(OE) DNV said Monday it was launching the second phase of H2Pipe, a joint industry project (JIP) aiming to develop a new code for the design, re-qualification, construction, and operation of offshore pipelines to transport hydrogen—either pure or blended with natural gas.
DNV’s Hydrogen Forecast to 2050 anticipates that over 50% of hydrogen pipelines globally (and as much as 80% in some regions) will be repurposed from existing natural gas pipeline networks, as it is expected to cost less than 35% of new builds.
“A large-scale deployment of hydrogen transport through pipelines requires the best possible balance between safety and cost-effectiveness. It is essential to develop more accurate, reliable, and possibly less conservative code requirements for the optimal design of newbuilt pipelines and the assessment of the requalification of existing infrastructure, as well as a better understanding of the real design limitations, ” DNV said.
DNV said that industry players were exploring ways of transporting hydrogen as an additive or replacement for natural gas, but “currently, offshore pipeline codes insufficiently cover the transport of hydrogen or hydrogen blends by offshore pipelines.”
The DNV standard for subsea pipeline systems (DNV-ST-F101) includes hydrogen as a listed transport product, but additional considerations are required to meet the target safety level for an increased use of hydrogen.
A special concern in this respect, according to DNV, is the potential detrimental influence of hydrogen on resistance to cracking in carbon steels.
To support the uptake of hydrogen as an energy carrier, it is imperative to update the standard, to reach design and material requirements that do not compromise pipeline integrity and safety, DNV said.
To address these challenges, DNV started the first phase of H2Pipe in 2021: an initial test program looking into potential degradation of steel pipe mechanical properties was carried out to fill gaps in existing knowledge and to explore various test parameters as a preparation and narrow down the number of variables for the main test program planned for Phase 2.
The first revision of the guideline was delivered to participants the same year. The guideline is currently at a high level, and more work is needed to develop more specific acceptance criteria.
Prajeev Rasiah, Regional Director, Northern Europe, Energy Systems, DNV said: “DNV is committed to the energy transition and plays an active role in supporting its customers removing risks around the implementation of clean energy solutions like hydrogen. We invest in initiatives such as the FutureGrid Project at our Spadeadam Test Facility in the UK, for the purpose of understanding how a gas transmission network will need to be developed and operated, to deliver sufficient quantities of hydrogen safely. This JIP for offshore pipelines is another contribution in the move to decarbonize the energy system, and to ensure an efficient and safe hydrogen infrastructure.”
According to DNV, Phase 2 of H2Pipe is planned to start in late March 2023 and is open for more partners to join. it will last two years. It will consist of a comprehensive experimental test program to enhance the understanding of the governing hydrogen embrittlement mechanisms and how hydrogen affects the integrity of the line pipe material.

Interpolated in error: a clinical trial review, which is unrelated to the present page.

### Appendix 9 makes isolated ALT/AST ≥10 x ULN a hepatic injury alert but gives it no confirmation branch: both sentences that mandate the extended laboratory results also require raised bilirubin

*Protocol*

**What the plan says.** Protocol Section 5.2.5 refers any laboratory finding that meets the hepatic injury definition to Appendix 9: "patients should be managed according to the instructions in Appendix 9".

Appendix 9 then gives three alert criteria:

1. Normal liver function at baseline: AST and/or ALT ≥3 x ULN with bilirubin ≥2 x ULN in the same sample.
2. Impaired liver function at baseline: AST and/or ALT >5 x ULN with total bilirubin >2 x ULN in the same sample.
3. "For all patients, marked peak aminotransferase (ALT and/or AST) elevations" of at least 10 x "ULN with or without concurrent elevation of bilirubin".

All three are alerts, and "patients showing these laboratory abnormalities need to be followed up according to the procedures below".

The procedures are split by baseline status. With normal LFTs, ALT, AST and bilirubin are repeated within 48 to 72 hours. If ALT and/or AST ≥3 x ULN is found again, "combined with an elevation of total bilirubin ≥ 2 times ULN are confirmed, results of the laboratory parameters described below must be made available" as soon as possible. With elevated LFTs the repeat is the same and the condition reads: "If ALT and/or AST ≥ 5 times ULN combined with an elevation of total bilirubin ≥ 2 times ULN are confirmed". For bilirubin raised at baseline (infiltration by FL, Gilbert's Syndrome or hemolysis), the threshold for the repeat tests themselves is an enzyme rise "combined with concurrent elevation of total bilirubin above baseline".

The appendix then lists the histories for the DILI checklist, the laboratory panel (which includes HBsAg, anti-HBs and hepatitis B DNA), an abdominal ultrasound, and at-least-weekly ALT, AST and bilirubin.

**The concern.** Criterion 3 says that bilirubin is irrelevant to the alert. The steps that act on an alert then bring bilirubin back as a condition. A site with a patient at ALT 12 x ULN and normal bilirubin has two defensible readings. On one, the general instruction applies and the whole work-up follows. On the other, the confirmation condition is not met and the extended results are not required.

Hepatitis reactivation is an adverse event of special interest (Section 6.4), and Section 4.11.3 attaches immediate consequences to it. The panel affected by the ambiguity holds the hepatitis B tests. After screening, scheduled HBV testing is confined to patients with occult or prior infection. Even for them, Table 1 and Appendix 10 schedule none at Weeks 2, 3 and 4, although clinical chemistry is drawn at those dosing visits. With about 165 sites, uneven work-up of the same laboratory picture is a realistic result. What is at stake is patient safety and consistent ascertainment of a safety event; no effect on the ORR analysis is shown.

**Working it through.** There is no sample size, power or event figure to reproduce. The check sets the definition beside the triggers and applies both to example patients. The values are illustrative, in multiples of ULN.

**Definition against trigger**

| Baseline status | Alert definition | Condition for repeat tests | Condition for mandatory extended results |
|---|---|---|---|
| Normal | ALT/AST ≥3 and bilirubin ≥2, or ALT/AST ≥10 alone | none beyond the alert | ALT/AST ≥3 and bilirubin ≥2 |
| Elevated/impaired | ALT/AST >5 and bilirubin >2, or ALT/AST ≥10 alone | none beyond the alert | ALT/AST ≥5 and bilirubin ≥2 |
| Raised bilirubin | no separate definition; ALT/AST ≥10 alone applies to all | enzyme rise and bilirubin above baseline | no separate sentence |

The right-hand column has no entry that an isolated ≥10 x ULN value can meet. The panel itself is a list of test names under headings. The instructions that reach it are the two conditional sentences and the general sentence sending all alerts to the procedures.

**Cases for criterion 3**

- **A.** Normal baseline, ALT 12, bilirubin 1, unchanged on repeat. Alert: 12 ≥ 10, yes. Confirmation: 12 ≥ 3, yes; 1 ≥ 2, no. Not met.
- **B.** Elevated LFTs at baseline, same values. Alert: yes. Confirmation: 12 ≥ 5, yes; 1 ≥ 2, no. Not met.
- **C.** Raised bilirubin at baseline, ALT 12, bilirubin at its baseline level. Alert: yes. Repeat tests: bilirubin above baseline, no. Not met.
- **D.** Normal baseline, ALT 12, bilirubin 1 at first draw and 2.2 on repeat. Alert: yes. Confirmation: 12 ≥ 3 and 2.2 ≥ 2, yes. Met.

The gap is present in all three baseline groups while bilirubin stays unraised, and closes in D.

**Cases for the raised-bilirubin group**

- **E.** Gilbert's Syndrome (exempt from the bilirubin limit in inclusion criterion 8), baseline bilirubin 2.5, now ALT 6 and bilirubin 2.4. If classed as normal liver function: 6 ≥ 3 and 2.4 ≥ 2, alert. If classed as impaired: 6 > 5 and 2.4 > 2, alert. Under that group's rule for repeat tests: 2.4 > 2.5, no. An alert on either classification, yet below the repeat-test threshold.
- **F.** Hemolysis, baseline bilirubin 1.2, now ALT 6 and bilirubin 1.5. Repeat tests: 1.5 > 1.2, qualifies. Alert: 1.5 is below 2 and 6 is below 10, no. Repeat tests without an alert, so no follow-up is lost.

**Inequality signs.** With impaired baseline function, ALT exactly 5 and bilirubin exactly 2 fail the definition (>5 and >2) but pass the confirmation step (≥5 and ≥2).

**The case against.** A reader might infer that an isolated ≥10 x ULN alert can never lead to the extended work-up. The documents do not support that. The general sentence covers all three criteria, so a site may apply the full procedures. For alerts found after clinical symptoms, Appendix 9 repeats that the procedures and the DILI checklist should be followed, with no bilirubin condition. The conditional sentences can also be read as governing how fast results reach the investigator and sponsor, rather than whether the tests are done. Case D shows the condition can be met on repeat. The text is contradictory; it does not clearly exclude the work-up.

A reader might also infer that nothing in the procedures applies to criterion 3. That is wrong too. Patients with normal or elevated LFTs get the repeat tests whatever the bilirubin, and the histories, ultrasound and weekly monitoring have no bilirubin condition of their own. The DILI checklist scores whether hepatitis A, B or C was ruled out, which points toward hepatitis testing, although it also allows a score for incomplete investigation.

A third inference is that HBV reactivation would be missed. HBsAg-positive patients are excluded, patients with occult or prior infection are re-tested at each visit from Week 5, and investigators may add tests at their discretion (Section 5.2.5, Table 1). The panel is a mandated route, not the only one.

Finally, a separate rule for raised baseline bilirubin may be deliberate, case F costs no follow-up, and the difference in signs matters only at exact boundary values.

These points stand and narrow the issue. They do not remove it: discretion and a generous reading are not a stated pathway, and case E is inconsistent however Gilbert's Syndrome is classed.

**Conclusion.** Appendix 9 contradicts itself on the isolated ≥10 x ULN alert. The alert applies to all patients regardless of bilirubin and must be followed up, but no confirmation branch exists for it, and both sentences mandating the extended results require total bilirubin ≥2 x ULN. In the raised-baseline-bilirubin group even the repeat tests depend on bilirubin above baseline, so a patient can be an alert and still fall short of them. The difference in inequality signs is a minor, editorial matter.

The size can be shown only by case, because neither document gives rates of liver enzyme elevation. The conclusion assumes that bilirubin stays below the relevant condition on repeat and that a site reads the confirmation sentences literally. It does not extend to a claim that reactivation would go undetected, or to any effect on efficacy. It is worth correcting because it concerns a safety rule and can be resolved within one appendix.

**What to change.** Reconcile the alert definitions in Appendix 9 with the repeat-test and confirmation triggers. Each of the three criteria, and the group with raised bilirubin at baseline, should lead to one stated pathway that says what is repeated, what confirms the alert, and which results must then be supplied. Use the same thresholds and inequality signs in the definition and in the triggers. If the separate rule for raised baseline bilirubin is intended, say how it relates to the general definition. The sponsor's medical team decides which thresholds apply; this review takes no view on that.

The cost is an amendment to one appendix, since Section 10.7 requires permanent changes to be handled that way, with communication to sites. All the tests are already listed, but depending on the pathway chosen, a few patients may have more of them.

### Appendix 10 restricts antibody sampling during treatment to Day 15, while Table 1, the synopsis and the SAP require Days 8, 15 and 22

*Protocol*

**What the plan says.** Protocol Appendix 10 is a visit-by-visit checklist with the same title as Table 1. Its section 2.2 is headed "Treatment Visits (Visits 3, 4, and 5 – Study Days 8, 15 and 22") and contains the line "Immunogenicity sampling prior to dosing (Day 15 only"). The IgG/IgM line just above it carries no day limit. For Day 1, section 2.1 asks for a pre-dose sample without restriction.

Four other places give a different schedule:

In addition to the experimental test campaign, Phase 2 will also include tasks such as a feasibility level design of offshore hydrogen pipelines and a risk assessment study to look at safety aspects of offshore hydrogen pipelines.
The primary outcome of Phase 2 of the JIP is expected to be a detailed guideline offering specific guidance for use in design and re-purposing of offshore pipelines for hydrogen transport.
“The results from this JIP will allow us and our partners to further develop the guideline to a level where it can offer direct and detailed support in the design and re-qualification of offshore hydrogen pipelines. With real design limitations, industry players will be able to design – or repurpose – pipeline systems fit for the safe transportation of hydrogen, and to implement adequate mitigation measures if necessary,” said, Jan Fredrik Helgaker, Senior Engineer and JIP Lead, Energy Systems at DNV.
Although less efficient as an energy carrier than electricity, hydrogen is used as a form of chemical energy storage, which helps balance out the variability in power generation from intermittent renewable sources like wind and solar PV, DNV said.
“Energy storage is required to manage demand and supply dynamics to prevent grid stress, and is essential in reducing dependence on fossil fuels. Hydrogen, in particular, is desperately needed as a low-carbon energy carrier in hard-to-abate sectors (difficult or impossible to electrify), like aviation, shipping, and high-heat industrial processes. In some countries, like the UK, hydrogen can also be delivered to end users by the existing gas distribution networks at a lower cost than a wholesale switch to electricity. Hence, low-carbon hydrogen is expected to play a significant role in decarbonizing many industries to mitigate climate change,” DNV said.
DNV’s 2022 Hydrogen Forecast to 2050 finds that to reach Paris Agreement targets, hydrogen would need to meet around 15% of the world’s energy demand by mid-century. Global spending on producing hydrogen for energy purposes from now until 2050 will be USD 6.8trn, with an additional USD 180bn spent on hydrogen pipelines and USD 530bn on building and operating ammonia terminals, DNV said.
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